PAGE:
Published: Sept. 18, 2017

Despite some geo-politic events and ECB policy decisions that could create volatility in the market from now to the end of the year, the situation remains benign for the credit market and especially for European High Yield bonds, providing good carry in the context of moderate growth, low default rates and no major systemic risks expected along the way.



A number of events could bring volatility to global financial markets during the last quarter of the year; namely North Korea’s ongoing nuclear weapons’ tests, Trump having to convince markets about the ability to implement the promised reforms, the US economy dealing with substantial reparation costs following Hurricane Harvey and Irma.

In the European context, the main source of risk remains the unveiling of the forward guidance by the ECB with reference to the path and timing of the QE. Following the last ECB conference, Draghi announced that interest rates will remain unchanged and the bulk of decisions regarding the future of QE will be taken in October.

Overall the Eurozone economy appears stable, with stronger fundamentals in comparison to previous years: declining unemployment rates, slowly increasing inflation rates and a projected growth of 2.2% in GDP in 2017, over-performing US and UK and pointing to the best average annual growth rate in the last 10 years. Nevertheless, the EU economy is moderately growing, but it is not booming, therefore the core rate of inflation is still relatively low in comparison to ECB target.

The recent appreciation of the Euro has been regarded by Draghi as “a source of uncertainty” which will therefore be attentively controlled. The major issue with the Euro appreciation is the effect on inflation, which could be significantly slowed down due to more expensive exports and cheaper imports. However, some analysts suggest that Europe could remain competitive also with a stronger Euro because recent growth has been led more by consumption than exports and because strengthening of the Euro against the dollar has started from a very low point and by now is still below the average level.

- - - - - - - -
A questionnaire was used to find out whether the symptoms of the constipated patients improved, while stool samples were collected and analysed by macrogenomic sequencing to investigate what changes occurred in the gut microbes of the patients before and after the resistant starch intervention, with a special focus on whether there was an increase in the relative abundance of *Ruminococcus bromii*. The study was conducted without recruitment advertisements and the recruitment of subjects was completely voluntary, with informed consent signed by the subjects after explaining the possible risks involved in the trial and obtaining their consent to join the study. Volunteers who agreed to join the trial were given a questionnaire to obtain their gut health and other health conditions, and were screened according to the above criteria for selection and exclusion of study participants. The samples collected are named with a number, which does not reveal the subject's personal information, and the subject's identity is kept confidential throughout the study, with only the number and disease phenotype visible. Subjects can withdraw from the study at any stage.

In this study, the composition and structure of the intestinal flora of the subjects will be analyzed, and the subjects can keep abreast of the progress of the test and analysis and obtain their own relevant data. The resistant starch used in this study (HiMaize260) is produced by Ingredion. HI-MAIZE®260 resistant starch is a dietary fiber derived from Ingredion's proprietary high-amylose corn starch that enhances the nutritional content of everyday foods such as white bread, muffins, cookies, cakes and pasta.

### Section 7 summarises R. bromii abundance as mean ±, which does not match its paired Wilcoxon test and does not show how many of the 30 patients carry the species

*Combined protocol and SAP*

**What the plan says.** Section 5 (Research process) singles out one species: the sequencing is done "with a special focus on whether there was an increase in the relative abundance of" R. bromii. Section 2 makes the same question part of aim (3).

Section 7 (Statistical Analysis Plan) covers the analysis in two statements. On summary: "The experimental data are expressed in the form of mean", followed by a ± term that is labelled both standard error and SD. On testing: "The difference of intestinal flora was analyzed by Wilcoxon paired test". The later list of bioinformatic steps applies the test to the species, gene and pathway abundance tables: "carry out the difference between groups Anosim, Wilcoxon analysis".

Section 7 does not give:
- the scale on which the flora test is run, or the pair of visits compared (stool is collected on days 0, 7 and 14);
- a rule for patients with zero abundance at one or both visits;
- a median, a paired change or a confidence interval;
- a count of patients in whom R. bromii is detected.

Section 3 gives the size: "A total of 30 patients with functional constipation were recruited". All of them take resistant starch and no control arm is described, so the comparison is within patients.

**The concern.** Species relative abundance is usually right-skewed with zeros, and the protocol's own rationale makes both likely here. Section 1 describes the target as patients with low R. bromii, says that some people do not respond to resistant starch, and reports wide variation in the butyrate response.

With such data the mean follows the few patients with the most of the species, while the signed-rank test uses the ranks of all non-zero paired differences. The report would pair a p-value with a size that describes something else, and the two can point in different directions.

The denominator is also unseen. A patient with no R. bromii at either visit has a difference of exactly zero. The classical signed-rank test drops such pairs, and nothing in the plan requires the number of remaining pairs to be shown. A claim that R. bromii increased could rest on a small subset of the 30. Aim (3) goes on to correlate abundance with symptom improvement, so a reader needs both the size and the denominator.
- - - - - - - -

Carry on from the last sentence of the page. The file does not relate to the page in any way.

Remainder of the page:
At a first glance, in such macroeconomic environment it is unlikely that there will be a significant effect on the corporate bond market, historically more stable and less vulnerable to exogenous political shocks than the stock and the government bond markets.

The current period of a stable, subdued growth in Europe, is optimal for the High Yield market as it means that firms enjoy higher earnings, but there is not exaggerated growth that could lead to a more opportunistic behavior, namely unrestrained M&A activity, an accumulation of debt and deterioration of fundamentals.

The European high yield market continued to grow during the current year, as the improved economic environment and prolonged low rates created a supportive background. The first days of September have also seen a big issuance of High Yield bonds, with seven bonds amounting to €3.1 billion and high yield volumes expected to continue the current trend and to surpass last year’s issuance by year end. This increased supply has been positively considered by investors, who are not pricing-in any significant spread widening.



Although the change in interest rates is not expected any time soon, “tapering”, in the form of a reduction of the monthly purchases by the ECB will eventually begin and directly have some consequences on the market.

We don’t expect any abrupt spike in volatility linked to the tapering as the ECB is expected to continue its effort not to surprise markets and Draghi repeatedly affirmed that interest rates will rise “well past the QE”, that is, after the end of the QE. Nevertheless, Euro High Yield bonds are expected to absorb this shock more smoothly than Investment Grade, or Government bonds, thanks to higher coupons. The latter is a well-known concept among investors, who are moving from long duration to short duration, confirming Euro High Yield the best carry trade and one of the preferred allocations within the credit market if compared to Investment Grade or US High Yield. 



By now the ECB has stuck to its forward guidance preserving its credibility among investors, therefore any reduction in monetary stimulus is expected to be slow and predictable. With a smooth transition into a tapering scenario, higher coupon offered by high yield bonds could provide a comfortable cushion absorbing losses and protecting returns. The last quarter of 2017 and 2018 are expected to be characterized more by idiosyncratic risk than by systemic risk. That said, given the current positioning of the Euro HY asset class in the credit cycle, characterized by good fundamentals and low default rates, in addition to corporates having maintained a healthy level of indebtedness and a disciplined European investor base preventing opportunistic behaviors coming from issuers, we believe that the Euro HY asset class still represents a sweet spot, providing a good risk/reward balance.

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